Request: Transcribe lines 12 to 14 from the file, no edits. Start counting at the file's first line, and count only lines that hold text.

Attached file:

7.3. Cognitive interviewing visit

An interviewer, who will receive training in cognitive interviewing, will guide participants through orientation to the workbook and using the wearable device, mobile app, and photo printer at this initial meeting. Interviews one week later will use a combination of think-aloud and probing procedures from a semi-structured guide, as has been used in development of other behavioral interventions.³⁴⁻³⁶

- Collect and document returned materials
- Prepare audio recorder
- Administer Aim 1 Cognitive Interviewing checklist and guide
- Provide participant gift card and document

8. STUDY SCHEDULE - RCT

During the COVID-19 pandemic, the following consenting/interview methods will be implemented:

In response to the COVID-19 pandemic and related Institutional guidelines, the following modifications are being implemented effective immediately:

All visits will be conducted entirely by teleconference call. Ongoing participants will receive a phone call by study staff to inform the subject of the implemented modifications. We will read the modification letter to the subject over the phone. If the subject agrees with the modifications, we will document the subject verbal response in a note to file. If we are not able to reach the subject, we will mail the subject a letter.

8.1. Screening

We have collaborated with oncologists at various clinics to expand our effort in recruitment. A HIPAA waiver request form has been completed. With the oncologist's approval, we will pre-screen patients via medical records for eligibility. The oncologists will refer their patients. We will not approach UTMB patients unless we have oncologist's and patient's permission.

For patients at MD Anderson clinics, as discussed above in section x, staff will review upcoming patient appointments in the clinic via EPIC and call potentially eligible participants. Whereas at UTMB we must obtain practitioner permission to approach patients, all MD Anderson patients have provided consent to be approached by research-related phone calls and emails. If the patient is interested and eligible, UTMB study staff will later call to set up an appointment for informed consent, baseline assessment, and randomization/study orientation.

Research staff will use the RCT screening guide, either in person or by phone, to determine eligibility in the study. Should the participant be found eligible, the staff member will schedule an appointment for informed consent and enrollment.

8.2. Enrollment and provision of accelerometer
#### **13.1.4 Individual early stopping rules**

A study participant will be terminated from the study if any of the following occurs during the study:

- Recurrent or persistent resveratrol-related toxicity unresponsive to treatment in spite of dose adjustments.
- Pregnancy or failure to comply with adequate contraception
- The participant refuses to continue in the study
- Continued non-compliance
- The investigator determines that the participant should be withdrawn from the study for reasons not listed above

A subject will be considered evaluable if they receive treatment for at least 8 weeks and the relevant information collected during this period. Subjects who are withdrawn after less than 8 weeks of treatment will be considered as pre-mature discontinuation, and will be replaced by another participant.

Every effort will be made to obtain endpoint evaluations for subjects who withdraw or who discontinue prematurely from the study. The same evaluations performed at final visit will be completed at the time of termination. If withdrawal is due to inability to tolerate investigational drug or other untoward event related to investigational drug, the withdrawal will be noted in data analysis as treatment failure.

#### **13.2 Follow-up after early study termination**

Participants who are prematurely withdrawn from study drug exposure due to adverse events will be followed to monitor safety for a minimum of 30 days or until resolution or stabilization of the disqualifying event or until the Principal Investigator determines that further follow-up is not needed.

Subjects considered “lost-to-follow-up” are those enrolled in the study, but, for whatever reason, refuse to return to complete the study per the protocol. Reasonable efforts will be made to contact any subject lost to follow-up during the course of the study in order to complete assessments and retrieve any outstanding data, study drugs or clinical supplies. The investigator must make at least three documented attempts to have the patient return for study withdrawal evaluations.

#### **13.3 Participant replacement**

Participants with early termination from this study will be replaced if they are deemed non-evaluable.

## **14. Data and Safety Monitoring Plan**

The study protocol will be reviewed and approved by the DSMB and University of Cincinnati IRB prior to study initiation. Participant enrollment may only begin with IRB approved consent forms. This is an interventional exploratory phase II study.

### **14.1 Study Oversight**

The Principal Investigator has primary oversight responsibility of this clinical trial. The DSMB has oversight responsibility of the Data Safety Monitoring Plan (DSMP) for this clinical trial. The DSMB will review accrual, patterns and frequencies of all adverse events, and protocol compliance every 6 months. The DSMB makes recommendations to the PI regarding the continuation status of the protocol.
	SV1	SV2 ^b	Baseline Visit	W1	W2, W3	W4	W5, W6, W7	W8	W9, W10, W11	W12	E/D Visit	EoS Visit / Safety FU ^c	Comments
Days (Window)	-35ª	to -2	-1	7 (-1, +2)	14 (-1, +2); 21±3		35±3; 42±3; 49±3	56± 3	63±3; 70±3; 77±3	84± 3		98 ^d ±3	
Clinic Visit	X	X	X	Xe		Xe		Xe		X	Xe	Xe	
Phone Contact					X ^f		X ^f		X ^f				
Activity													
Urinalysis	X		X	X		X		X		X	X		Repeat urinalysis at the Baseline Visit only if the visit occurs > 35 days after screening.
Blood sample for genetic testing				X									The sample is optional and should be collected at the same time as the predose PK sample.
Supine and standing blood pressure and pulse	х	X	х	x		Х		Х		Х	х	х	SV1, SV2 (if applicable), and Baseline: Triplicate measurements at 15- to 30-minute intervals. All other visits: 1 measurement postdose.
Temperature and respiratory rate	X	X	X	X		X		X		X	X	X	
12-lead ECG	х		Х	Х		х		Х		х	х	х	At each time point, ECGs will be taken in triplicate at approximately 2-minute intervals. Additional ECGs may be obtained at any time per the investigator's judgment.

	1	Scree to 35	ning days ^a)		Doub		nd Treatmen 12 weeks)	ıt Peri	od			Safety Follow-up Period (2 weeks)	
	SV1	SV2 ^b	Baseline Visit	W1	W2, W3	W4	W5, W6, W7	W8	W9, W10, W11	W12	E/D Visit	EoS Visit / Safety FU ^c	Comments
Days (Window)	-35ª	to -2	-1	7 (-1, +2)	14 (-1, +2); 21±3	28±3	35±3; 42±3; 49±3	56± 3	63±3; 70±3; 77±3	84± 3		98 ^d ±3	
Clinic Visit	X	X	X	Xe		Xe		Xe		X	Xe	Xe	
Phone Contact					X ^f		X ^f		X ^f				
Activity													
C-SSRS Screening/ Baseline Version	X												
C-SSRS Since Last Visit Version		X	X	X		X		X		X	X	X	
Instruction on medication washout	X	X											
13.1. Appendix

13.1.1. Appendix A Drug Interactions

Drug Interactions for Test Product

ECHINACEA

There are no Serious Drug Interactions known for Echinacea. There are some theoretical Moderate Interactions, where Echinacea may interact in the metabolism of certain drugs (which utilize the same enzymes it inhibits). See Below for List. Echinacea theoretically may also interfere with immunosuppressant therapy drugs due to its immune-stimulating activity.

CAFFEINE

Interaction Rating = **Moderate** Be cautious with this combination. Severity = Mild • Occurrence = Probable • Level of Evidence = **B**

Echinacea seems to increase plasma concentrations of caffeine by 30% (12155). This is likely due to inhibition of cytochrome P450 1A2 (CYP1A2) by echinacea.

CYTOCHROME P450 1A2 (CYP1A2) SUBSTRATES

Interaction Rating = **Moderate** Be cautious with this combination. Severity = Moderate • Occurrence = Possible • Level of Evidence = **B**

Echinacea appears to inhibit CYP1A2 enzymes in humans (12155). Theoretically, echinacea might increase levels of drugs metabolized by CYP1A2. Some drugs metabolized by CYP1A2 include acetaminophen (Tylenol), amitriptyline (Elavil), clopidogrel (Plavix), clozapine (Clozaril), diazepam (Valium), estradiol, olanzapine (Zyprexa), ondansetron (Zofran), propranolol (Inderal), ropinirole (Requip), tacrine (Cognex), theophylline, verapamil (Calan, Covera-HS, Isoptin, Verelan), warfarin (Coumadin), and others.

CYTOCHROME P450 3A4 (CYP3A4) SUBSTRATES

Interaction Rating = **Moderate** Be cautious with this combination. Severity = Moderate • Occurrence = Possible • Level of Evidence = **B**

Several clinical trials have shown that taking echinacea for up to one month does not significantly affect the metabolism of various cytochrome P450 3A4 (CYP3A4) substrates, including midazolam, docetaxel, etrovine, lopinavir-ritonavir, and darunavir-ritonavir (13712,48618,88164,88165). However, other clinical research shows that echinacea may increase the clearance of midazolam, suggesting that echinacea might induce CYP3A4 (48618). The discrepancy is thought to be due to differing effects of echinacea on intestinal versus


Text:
We have collaborated with oncologists at various clinics to expand our effort in recruitment. A HIPAA waiver request form has been completed. With the oncologist's approval, we will pre-screen patients via medical records for eligibility. The oncologists will refer their patients. We will not approach UTMB patients unless we have oncologist's and patient's permission.

For patients at MD Anderson clinics, as discussed above in section x, staff will review upcoming patient appointments in the clinic via EPIC and call potentially eligible participants. Whereas at UTMB we must obtain practitioner permission to approach patients, all MD Anderson patients have provided consent to be approached by research-related phone calls and emails. If the patient is interested and eligible, UTMB study staff will later call to set up an appointment for informed consent, baseline assessment, and randomization/study orientation.

Research staff will use the RCT screening guide, either in person or by phone, to determine eligibility in the study. Should the participant be found eligible, the staff member will schedule an appointment for informed consent and enrollment.